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Wality 77


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8 replies to this topic

#1 Catsmelt

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Posted 08 February 2007 - 15:28

1. First Impressions

I came across this pen while browsing isellpens. Dunno why I lurk there so often -- perhaps I don't like looking at things I've got no chance to own... I like hooded or semi-hooded pens, but don't own too many of them, and I enjoy the two Walitys I recently purchased (a 51 and a 52). The 77 seemed like a good thing based on my general Wality experience so I took the plunge. The experience with isellpens was nice and the package arrived promptly. The pen came with a velvet-like pouch and nothing more.

2. Appearance and Finish

The choices for a 77 at isellpens is blue or burgundy. I chose the burgundy. The body of the pen is a glossy plastic with no visible flaws. I'm impressed with the construction -- this is a piston filler and one really has to look close to see where the seam is at the end of the body where the twist mechanism is. The ink level can be observed through a band of small clear plastic triangles near the section.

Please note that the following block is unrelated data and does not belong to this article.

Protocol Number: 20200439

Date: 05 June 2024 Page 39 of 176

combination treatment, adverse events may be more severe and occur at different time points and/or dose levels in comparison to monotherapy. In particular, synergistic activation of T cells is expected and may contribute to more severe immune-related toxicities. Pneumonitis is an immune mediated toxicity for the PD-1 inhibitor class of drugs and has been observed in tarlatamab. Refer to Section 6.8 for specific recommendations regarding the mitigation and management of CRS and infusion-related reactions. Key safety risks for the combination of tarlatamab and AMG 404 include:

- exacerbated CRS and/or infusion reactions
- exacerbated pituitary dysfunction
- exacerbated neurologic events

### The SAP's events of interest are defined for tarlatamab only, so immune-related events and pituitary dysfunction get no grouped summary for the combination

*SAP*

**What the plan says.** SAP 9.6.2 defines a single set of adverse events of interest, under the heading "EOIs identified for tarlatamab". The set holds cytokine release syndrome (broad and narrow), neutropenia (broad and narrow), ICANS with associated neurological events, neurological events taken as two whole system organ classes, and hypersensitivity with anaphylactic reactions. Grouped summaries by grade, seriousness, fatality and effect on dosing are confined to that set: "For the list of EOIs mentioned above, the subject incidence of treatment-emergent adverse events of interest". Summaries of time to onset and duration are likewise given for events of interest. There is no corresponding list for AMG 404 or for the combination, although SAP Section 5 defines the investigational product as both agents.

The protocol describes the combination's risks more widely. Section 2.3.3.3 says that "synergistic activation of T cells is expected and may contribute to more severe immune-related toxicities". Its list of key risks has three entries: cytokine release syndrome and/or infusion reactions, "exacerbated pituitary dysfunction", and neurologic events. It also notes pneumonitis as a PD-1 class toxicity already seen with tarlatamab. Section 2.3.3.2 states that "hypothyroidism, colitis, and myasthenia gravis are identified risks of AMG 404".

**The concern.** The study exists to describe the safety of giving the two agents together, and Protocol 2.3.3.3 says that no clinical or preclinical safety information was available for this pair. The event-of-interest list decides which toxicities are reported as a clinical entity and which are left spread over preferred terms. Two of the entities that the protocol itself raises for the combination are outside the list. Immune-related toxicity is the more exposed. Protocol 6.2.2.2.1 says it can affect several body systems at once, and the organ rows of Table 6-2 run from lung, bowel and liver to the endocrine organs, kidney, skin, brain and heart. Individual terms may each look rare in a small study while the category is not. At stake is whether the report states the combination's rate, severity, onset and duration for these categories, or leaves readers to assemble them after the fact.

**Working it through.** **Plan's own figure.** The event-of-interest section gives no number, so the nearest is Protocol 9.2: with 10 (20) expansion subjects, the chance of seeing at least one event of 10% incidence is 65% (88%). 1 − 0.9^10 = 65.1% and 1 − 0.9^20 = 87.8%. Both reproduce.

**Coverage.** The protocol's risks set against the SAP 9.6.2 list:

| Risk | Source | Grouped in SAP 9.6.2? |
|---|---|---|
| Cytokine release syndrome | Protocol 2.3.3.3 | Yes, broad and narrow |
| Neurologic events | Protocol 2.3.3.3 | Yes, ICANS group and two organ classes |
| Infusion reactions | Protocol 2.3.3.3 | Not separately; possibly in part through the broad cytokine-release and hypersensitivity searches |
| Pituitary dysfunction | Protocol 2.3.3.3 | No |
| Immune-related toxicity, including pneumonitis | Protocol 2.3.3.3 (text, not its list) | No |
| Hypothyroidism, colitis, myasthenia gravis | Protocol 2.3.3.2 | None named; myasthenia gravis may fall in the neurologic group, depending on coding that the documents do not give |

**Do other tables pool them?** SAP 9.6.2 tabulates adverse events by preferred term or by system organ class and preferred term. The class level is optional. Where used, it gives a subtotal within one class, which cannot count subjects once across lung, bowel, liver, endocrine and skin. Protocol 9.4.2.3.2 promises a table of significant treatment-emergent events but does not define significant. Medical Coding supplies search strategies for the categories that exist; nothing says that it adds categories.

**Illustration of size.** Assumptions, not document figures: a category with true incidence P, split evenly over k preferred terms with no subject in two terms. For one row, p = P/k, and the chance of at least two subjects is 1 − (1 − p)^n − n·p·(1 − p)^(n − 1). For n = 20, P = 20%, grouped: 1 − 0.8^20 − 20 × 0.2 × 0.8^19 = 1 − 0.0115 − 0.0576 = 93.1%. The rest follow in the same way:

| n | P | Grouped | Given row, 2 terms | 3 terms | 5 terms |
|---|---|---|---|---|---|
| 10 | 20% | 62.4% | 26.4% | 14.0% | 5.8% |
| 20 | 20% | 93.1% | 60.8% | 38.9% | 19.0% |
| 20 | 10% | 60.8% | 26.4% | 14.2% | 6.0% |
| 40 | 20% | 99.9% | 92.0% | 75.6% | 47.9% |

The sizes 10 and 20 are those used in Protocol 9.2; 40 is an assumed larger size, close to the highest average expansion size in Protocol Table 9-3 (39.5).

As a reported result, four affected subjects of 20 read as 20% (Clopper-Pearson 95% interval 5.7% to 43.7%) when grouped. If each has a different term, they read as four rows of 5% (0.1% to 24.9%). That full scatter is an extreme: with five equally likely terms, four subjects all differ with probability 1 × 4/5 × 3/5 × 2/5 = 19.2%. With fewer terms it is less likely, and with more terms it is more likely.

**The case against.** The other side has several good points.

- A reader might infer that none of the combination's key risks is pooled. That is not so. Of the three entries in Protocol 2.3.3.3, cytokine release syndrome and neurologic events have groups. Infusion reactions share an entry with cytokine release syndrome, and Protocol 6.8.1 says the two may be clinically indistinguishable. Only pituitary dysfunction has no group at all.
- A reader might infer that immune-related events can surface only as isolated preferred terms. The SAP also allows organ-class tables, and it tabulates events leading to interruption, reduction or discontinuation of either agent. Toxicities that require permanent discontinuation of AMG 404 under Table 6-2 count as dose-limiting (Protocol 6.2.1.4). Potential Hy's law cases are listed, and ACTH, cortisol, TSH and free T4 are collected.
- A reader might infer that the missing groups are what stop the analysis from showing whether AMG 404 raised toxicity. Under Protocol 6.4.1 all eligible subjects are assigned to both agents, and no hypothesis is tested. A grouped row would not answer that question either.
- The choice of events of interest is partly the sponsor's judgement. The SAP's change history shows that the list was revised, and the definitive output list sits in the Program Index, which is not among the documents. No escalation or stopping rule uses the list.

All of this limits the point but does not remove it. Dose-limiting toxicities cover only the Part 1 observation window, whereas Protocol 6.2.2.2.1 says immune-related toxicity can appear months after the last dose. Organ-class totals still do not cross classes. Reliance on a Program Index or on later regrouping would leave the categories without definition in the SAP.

The cap is very decorative; it is constructed of polished steel with a very elementary cloissone-type design that is obviously Indian-inspired. While the cap overall is nice, the clip assembly appears as uninspired as the cloissone is inspired -- reminescent of a Parker Jotter clip assembly. It looks quite durable if a bit industrial.

The semi-hooded nature of the nib comes about from a cut on the bias -- nothing curvilinear at all. As most hooded nibs remind me of the first-generation fighter jets, I'll call this one a "Sabre" cut.

3. Design/Size/Weight

The 77's body is made of plastic and a metal cap. Consequently, most of the weight is in the cap. The cap itself fits by pressure -- no snapping or screwing down. It's snug, but it also leaves marks on the body at both ends (if you also post the pen). The shape is fairly unique, but most closely resembles a Parker 45. The dimensions are:

- 5 1/4" capped
- 6" posted
- 4 7/8" unposted